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So, these data have been reviewed by the scientists who author the publication, by their reviewers who evaluate whether the data shown are of high enough quality for the journal, and by their peers who read the journal and bring up points of contention with their conclusions. If you don't believe it, you shouldn't believe any scientific publications, because this is how it works.
There's been plenty of peer-reviewed science that has turned out to be completely wrong from very small things, to very large things. On a small scale, I was looking into a certain magnetic system and over half the papers I found on the system had mistakes so bad, it rendered the results useless, yet they were in journals that required two or three referees who worked in the field to review the documents before publication.

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The science is largely politics-free
Rarely in a field like this is any science ever free of politics at some level.

As for it all being down to CO2, how do the two articles mentioned upthread fit into it? This is research from people who are not connected to oil companies or with any vested interest in disproving global warming due to CO2.
http://news.bbc.co.uk/2/hi/science/nature/6926597.stm
(will try and find te other article about the effects of soot on ice cap melting and polar warming later...)

Don't worry - I'm not having a pop at you.

Solar energy is certainly becoming popular in Britain for microgeneration, and that can only be a good thing. I did notice on the back of an electrician's van the other day when i was back hom that they'd added 'solar panels' to the list of things they could fix, so either a) the demand is there or b) they don't work very well.... (just kidding).
Things is though, do we still need larger-scale generation through other means to power industry?
One thing that really wound me up was when the CND were that close to supporting nuclear power stations to reduce emissions, but then pulled out as their membership got all stroppy. Just what do those people think is the best solution, then?
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  #260  
Old 09.09.2007, 12:51
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Re: Global Warming - what's behind it?

Thanks for the feedback!
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There's been plenty of peer-reviewed science that has turned out to be completely wrong from very small things, to very large things. On a small scale, I was looking into a certain magnetic system and over half the papers I found on the system had mistakes so bad, it rendered the results useless, yet they were in journals that required two or three referees who worked in the field to review the documents before publication.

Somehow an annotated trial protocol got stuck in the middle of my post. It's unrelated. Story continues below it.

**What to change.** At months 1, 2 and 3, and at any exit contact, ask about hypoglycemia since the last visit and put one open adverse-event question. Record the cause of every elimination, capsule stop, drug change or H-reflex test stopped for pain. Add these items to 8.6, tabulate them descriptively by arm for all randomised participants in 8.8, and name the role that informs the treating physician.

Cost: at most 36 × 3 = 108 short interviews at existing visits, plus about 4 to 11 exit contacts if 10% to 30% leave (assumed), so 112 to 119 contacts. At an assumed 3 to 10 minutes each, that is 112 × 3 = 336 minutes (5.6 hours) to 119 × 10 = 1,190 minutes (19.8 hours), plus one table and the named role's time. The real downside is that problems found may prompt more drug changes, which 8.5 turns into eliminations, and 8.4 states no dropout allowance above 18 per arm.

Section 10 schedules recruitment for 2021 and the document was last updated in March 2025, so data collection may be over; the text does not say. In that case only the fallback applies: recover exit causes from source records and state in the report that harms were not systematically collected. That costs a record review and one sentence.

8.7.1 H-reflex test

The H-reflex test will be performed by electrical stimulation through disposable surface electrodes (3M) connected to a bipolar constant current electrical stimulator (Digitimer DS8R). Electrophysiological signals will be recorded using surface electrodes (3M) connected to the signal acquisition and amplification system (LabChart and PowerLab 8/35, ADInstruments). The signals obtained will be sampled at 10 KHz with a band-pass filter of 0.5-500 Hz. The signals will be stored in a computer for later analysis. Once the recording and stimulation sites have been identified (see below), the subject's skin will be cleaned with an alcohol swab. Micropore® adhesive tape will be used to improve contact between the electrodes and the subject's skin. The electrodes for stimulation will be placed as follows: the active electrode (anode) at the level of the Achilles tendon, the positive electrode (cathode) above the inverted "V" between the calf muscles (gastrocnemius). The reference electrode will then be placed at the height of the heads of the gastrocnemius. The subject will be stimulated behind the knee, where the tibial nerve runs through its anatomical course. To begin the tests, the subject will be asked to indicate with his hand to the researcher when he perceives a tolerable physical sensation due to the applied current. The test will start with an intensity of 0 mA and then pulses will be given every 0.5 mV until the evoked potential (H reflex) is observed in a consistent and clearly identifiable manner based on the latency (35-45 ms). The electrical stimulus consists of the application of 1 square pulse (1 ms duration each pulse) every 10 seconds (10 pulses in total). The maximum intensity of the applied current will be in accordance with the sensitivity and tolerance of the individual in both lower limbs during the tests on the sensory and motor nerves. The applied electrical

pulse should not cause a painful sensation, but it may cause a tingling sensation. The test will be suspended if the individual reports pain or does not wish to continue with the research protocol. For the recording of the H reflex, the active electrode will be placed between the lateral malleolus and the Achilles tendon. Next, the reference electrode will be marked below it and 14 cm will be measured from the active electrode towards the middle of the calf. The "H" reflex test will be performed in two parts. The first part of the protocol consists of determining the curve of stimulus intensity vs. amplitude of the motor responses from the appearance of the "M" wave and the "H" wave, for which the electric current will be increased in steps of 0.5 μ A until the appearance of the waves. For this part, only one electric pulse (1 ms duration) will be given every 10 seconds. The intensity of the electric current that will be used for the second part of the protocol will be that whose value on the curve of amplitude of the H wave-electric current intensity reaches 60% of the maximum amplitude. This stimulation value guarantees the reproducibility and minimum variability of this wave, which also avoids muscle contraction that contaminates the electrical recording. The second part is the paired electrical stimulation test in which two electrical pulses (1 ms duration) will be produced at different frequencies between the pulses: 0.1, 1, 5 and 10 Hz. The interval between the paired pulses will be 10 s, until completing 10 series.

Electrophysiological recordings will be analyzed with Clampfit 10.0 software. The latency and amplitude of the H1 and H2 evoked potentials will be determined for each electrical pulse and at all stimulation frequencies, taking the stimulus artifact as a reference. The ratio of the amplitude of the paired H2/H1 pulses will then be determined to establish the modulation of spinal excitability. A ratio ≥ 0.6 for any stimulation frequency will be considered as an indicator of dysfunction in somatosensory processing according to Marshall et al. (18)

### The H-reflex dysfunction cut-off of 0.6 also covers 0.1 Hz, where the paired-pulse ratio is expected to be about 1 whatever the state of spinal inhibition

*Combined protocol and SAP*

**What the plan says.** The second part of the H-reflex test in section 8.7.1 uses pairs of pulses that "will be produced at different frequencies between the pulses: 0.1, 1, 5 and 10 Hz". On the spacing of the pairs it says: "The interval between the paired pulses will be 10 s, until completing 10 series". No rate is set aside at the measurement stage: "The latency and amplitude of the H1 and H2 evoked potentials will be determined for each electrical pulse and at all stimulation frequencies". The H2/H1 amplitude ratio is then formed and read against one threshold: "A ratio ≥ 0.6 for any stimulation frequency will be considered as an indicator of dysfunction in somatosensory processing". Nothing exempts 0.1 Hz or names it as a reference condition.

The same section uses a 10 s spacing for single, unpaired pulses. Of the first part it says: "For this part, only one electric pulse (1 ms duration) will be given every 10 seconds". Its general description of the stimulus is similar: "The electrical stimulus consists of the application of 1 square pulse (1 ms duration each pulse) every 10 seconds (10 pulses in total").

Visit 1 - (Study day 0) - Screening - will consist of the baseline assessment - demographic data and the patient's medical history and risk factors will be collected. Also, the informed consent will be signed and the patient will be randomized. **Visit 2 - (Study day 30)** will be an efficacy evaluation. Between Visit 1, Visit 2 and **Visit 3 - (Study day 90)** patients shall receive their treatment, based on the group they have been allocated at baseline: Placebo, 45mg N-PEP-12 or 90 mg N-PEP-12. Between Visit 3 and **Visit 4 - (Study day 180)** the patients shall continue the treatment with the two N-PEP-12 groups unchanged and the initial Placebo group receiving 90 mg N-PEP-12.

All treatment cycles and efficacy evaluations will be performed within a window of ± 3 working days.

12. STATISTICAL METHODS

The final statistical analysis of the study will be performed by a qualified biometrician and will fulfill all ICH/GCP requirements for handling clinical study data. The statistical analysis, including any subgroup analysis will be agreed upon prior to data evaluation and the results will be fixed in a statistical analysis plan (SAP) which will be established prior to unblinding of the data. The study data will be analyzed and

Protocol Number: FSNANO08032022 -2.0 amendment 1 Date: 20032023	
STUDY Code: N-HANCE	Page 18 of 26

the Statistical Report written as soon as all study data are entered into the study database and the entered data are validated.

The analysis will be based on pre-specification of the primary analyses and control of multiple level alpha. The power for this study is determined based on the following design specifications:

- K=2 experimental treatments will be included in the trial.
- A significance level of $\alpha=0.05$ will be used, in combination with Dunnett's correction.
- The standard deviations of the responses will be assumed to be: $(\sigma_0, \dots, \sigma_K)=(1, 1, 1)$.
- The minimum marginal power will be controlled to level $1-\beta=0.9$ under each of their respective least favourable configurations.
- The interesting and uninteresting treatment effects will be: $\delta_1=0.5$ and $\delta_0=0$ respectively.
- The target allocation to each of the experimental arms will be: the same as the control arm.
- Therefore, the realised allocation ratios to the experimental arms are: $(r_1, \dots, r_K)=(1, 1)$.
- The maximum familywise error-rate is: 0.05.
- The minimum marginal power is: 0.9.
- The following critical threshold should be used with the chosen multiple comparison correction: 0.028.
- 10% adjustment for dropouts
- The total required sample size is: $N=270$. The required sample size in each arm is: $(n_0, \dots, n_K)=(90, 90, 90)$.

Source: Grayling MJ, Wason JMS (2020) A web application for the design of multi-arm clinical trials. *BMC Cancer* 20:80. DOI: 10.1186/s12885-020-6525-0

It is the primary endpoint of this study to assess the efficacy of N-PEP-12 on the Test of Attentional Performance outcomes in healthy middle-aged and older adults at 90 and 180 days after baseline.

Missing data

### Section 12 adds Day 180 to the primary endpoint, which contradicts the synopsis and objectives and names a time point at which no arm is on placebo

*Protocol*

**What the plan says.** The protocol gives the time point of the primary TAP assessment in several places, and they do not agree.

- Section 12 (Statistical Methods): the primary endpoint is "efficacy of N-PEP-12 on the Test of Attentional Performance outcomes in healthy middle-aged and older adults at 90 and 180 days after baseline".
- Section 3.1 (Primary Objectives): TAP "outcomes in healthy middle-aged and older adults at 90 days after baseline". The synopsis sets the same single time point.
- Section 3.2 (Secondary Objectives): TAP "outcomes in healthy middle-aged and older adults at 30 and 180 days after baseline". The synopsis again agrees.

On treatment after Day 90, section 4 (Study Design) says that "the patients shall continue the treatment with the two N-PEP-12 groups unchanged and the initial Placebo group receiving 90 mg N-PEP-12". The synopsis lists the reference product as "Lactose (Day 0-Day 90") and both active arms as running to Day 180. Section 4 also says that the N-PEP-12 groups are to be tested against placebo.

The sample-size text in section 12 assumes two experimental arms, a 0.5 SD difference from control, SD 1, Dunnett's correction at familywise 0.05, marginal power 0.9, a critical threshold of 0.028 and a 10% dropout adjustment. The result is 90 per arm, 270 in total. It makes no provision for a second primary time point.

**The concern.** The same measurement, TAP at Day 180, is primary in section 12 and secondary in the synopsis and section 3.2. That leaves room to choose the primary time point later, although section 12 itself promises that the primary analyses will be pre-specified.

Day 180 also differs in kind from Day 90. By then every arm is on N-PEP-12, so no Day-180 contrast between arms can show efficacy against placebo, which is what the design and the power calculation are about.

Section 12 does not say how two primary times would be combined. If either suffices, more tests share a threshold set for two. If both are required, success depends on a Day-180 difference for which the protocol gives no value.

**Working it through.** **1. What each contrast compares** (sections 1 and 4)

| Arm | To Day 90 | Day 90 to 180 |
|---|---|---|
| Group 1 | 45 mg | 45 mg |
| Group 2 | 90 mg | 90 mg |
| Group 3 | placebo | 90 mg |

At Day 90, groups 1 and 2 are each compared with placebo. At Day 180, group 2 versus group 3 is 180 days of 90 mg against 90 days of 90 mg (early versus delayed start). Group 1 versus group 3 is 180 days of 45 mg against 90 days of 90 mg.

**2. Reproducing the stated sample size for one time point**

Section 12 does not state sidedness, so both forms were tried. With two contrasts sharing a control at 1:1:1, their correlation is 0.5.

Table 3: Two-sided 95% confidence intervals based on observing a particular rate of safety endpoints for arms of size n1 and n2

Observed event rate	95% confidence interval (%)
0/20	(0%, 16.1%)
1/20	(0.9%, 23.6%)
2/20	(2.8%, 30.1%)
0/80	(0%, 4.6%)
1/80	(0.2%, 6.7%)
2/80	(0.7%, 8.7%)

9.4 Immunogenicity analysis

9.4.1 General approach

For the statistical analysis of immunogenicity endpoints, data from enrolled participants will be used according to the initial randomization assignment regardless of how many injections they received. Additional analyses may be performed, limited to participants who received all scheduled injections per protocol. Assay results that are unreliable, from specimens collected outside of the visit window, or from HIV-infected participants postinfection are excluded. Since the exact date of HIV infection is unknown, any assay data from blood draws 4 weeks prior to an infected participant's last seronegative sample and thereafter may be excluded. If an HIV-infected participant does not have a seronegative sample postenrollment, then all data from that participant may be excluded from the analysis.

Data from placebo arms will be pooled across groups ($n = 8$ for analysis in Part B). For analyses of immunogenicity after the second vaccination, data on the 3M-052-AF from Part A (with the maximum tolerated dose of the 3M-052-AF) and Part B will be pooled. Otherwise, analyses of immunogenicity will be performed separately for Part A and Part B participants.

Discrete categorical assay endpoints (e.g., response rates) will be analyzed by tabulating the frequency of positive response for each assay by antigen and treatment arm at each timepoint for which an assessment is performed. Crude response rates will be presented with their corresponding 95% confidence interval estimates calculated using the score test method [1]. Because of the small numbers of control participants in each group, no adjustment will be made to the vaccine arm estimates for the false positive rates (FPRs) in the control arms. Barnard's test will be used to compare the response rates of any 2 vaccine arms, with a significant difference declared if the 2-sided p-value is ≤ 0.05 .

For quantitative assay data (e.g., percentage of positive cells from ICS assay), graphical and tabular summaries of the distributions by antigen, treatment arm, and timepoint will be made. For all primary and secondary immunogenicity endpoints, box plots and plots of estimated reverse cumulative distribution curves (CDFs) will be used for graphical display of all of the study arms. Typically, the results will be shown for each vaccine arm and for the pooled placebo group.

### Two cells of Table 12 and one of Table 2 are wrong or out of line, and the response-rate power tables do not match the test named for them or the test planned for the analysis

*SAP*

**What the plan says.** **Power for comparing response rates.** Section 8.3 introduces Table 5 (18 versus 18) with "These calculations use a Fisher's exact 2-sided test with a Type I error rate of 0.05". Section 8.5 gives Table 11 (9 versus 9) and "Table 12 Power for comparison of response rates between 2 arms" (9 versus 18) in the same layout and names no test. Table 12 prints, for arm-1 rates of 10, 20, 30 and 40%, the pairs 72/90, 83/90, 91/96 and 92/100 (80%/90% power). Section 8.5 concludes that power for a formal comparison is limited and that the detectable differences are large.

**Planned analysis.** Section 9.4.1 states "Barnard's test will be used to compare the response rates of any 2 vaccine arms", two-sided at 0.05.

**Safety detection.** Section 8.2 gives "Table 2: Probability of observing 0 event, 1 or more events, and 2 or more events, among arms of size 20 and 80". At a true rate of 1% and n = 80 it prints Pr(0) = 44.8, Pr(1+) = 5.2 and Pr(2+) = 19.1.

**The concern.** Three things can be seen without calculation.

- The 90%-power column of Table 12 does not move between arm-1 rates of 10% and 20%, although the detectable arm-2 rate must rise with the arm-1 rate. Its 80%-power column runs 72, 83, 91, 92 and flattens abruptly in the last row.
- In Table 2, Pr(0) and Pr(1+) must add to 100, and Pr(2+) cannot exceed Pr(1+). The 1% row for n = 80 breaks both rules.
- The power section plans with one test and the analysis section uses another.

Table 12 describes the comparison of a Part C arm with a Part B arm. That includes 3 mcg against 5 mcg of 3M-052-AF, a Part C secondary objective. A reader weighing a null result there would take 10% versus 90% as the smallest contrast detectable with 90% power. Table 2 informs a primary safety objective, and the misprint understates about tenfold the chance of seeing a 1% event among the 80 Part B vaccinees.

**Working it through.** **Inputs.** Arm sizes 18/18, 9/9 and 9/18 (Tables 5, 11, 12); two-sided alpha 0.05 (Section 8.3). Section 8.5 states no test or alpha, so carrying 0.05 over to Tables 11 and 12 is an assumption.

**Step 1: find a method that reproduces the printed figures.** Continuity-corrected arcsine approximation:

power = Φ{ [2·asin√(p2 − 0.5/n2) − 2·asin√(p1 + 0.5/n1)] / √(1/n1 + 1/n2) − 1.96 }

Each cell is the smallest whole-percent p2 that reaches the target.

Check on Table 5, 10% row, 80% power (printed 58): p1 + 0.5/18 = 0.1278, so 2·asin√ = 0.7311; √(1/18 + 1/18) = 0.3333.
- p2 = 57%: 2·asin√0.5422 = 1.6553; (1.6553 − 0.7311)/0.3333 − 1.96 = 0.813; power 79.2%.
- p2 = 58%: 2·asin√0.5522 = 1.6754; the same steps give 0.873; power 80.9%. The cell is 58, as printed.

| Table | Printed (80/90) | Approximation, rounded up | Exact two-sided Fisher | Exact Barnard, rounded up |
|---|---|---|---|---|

I certainly agree that bad work slips into journals. In this case, however, I would put forth that the journals most of this work appears in (Science and Nature) are recognized as the toughest ones to be published in, and their peer review is usually of a higher caliber than some of the other journals out there.
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Rarely in a field like this is any science ever free of politics at some level.
I agree as well. My point was more that the scientists were still doing their research as usual, and that the politicians only directly impact the text of the summary report, not the research itself.

I hadn't seen the BBC news article. The content of the brown clouds, aerosols, are widely recognized as one of the biggest unknowns in predicting climate. Past volcanic events have led scientists to predict that aerosols actually cool the climate (by blocking out the sun) - there's always a cool year or two after big volcanic eruptions. Ok, so first I would say that this research is far from a polished known entity. Second, the "brown clouds" are certainly due to human impacts, as these aerosols are by-products of wood and fossil-fuel burning:
Quote:
The main sources of the pollutants came from wood burning and fossil fuels, the team added.
So, while this isn't directly a CO2 impact, it's a by-product of CO2-forming processes.

If you want a more direct bad effect of CO2, try acidification of the oceans, causing mass die-offs. CO2 gas forms carbonic acid in solution (same thing you have in fizzy drinks), and draws down the pH of the oceans, which has been at 8.2 (slightly basic) for a long time. Just a change of 1 pH unit would have a major impact on marine ecology.

Finally, we should realize that the earth is currently not in equilibrium with the CO2 concentrations in the atmosphere. It takes about 500 years for the heat and carbon fluxes of the oceans and forests and whatnot to adjust to the new CO2 concentration. So, the impacts we're currently seeing are not the extent of the damage we're causing. Even if we cut off all CO2 production today, permanently, the earth's temperature would still increase over the next 500 years!

I would encourage you to watch Nate Lewis' talk about energy (link is on his website I cited above) - he covers the logistical and economic factors of building new infrastructure for carbon-neutral energy production. I don't think I can explain it much better than he did.